Speaker self-profiling through discursive indexation and syntactic encoding in Spanish radio talk

Miguel A. Aijón Oliva

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DOI: http://dx.doi.org/10.7557/


syntactic variation; agreement; interactional profiling; subjectivity; objectivity; radio talk


Syntactic and discursive choices in context can constitute resources for the interactional profiling of the direct participants. This study analyzes the frequencies with which speakers index themselves, as well as the syntactic functions they preferably accord themselves when doing so, in a corpus of Spanish radio discourse where a range of textual genres and speaker socioprofessional identities are contemplated. The analysis is restricted to central syntactic functions, i.e. those with the capacity to establish agreement with the verb. A dichotomy is proposed between subject and (accusative or dative) object self-encoding, based on the different morphological means through which verbal agreement is carried out in this language, namely verbal endings and clitics. Both the statistical patterning of variation and the discursive-pragmatic motivations of particular choices are subsequently examined. The selection of a specific syntactic function for the encoding of the speaker is found to often serve communicative goals related to the textual genre and to the kinds of socio-professional identities speakers intend to develop within it. Significant correlations are obtained between higher percentages of self-encoding as subject and higher rates of discursive self-indexation altogether, although speakers presenting themselves as political representatives diverge from this tendency for particular communicative reasons. The results are interpreted as being parallel to a discursive-cognitive continuum between subjectivity and objectivity that underlies speaker interactional self-profiling and discourse construction.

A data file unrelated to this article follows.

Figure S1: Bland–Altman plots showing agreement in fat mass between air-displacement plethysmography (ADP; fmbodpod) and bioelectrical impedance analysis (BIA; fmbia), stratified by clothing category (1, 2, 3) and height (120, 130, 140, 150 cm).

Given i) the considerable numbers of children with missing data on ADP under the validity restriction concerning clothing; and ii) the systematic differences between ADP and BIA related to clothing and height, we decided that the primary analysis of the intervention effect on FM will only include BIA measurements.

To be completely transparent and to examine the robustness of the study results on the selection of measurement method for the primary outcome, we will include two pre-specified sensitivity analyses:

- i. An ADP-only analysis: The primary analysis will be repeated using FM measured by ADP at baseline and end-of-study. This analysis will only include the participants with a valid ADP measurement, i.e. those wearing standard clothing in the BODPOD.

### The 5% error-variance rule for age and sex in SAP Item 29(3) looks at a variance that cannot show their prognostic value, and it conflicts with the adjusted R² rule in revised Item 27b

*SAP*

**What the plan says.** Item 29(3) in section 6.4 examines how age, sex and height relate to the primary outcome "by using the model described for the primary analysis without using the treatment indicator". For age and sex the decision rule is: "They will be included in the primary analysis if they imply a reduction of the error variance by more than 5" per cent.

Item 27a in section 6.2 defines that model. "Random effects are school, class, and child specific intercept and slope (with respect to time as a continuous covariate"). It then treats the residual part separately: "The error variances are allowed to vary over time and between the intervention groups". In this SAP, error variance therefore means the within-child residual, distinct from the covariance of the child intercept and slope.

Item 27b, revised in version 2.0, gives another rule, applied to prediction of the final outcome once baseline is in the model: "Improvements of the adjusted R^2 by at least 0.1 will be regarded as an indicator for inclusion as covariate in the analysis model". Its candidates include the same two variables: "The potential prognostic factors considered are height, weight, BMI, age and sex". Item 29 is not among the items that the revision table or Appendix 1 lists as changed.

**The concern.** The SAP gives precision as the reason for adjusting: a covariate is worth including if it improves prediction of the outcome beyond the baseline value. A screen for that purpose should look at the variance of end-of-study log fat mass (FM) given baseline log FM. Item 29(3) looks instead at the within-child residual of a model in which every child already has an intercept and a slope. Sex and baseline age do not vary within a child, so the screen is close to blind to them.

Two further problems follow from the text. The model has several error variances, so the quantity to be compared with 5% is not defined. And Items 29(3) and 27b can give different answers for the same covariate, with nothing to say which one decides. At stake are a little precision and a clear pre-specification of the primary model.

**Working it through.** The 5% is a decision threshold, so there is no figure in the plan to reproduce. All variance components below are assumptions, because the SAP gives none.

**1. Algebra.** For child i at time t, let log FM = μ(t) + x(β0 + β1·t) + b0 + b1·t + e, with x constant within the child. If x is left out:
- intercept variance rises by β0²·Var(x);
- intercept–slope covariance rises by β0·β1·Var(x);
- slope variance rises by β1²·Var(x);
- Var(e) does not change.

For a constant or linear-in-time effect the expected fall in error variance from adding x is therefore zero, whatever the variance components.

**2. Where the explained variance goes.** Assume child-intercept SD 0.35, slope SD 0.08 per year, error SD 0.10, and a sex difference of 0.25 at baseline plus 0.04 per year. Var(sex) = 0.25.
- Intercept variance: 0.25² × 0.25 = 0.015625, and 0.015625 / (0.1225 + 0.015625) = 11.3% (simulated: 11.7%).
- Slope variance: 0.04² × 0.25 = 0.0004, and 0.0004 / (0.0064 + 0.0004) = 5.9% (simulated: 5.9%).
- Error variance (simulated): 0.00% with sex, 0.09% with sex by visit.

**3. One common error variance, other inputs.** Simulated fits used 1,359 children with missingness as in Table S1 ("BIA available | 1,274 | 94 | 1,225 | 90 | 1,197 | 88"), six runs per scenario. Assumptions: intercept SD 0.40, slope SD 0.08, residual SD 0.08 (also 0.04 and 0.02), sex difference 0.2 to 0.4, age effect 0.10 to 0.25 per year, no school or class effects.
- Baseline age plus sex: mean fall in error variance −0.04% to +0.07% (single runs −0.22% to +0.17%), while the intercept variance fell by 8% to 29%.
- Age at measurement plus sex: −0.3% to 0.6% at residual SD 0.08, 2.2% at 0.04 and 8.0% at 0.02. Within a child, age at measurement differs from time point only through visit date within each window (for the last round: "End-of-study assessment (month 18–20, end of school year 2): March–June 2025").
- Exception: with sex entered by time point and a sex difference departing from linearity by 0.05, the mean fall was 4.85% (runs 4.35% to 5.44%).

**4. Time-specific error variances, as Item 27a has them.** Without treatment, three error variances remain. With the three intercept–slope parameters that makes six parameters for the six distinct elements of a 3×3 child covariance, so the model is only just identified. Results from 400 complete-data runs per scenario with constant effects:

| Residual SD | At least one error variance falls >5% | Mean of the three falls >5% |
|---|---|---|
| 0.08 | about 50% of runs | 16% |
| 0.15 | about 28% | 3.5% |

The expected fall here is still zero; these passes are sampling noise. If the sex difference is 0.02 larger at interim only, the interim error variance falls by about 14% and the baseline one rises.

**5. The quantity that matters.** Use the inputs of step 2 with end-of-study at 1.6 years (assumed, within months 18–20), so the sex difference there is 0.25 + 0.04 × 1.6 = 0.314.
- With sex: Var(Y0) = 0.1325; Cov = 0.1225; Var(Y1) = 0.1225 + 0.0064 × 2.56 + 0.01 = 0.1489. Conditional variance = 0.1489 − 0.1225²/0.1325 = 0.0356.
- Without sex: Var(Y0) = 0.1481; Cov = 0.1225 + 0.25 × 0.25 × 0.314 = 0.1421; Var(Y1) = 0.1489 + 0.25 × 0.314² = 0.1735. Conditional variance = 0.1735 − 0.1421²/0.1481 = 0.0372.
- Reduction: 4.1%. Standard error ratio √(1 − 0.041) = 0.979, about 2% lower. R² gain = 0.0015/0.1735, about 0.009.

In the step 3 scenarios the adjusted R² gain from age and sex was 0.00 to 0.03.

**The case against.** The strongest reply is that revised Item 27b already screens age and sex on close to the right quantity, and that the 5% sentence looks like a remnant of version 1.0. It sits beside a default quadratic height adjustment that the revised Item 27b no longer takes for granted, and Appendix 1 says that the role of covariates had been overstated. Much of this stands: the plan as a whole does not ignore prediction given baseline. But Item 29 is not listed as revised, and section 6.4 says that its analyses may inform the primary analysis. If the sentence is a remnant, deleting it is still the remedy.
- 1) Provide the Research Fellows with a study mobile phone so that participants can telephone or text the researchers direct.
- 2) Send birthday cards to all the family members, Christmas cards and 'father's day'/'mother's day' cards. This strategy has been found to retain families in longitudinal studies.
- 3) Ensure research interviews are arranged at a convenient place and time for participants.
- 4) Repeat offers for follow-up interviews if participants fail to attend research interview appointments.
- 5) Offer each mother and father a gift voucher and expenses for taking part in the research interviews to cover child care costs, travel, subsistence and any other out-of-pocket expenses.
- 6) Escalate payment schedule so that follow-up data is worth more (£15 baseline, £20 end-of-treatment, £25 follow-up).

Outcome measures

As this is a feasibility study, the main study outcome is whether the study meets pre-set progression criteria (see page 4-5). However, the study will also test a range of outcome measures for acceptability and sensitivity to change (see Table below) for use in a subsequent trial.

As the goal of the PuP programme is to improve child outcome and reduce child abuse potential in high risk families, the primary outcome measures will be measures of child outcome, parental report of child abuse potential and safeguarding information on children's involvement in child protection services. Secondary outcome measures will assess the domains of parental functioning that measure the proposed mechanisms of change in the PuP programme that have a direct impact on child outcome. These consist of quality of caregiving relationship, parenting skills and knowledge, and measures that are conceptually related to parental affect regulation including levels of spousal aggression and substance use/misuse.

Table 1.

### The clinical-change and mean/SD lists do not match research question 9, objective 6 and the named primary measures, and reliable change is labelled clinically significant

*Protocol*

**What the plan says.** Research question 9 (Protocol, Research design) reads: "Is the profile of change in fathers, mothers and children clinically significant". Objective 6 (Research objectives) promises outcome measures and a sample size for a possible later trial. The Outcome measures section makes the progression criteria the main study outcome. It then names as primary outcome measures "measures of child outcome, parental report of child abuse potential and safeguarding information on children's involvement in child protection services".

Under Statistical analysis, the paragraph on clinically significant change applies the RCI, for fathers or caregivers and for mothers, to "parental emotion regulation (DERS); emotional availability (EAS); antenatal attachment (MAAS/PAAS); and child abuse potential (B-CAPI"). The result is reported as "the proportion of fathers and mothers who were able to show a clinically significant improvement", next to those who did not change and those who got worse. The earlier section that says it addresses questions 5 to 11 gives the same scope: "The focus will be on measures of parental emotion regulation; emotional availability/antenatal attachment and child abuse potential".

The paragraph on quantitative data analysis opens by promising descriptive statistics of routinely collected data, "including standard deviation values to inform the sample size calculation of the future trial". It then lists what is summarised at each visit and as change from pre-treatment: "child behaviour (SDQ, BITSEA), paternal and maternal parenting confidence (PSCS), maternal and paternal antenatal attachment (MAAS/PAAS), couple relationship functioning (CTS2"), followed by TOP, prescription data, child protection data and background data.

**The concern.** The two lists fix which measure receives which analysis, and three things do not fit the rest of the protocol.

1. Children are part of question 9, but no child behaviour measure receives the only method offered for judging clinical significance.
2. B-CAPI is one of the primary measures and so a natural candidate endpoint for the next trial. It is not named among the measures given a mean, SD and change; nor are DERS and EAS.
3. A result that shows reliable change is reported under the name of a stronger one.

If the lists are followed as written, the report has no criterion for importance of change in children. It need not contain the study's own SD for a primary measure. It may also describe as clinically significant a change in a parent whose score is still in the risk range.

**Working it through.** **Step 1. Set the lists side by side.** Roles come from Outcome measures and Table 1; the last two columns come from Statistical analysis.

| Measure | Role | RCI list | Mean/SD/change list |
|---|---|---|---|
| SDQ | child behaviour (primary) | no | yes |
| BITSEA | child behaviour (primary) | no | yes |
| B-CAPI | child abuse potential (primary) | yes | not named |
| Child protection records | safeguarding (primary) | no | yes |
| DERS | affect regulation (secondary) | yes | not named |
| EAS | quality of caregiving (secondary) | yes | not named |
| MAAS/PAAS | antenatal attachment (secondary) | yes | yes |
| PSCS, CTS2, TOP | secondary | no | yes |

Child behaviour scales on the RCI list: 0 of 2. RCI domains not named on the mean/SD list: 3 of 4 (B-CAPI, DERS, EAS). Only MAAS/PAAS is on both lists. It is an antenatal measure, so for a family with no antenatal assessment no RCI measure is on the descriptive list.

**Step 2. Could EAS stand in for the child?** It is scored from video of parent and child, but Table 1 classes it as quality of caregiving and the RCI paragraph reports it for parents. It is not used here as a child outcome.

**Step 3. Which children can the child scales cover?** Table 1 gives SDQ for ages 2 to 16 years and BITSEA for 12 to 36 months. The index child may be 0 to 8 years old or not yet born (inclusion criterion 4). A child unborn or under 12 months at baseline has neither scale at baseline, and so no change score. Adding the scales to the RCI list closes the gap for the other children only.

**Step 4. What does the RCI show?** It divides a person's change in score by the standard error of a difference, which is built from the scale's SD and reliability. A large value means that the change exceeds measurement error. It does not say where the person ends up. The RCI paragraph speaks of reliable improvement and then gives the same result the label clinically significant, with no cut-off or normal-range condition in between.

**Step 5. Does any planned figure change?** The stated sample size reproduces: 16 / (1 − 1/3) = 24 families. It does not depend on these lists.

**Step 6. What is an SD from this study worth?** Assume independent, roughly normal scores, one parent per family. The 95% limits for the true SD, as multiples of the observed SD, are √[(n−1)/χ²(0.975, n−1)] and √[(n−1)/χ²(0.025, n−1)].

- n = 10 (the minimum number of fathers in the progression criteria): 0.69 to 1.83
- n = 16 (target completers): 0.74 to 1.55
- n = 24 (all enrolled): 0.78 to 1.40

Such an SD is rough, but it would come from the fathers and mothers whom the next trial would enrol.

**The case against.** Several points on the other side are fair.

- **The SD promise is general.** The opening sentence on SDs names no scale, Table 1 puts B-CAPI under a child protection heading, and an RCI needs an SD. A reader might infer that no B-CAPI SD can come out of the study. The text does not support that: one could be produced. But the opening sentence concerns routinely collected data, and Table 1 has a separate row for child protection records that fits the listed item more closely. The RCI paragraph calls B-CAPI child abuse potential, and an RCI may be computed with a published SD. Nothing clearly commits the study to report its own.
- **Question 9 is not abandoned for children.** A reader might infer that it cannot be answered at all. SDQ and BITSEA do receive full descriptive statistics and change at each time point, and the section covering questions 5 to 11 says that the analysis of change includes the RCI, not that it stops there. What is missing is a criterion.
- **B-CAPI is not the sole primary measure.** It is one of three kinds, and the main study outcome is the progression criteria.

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Copyright (c) 2017 Miguel A. Aijón Oliva

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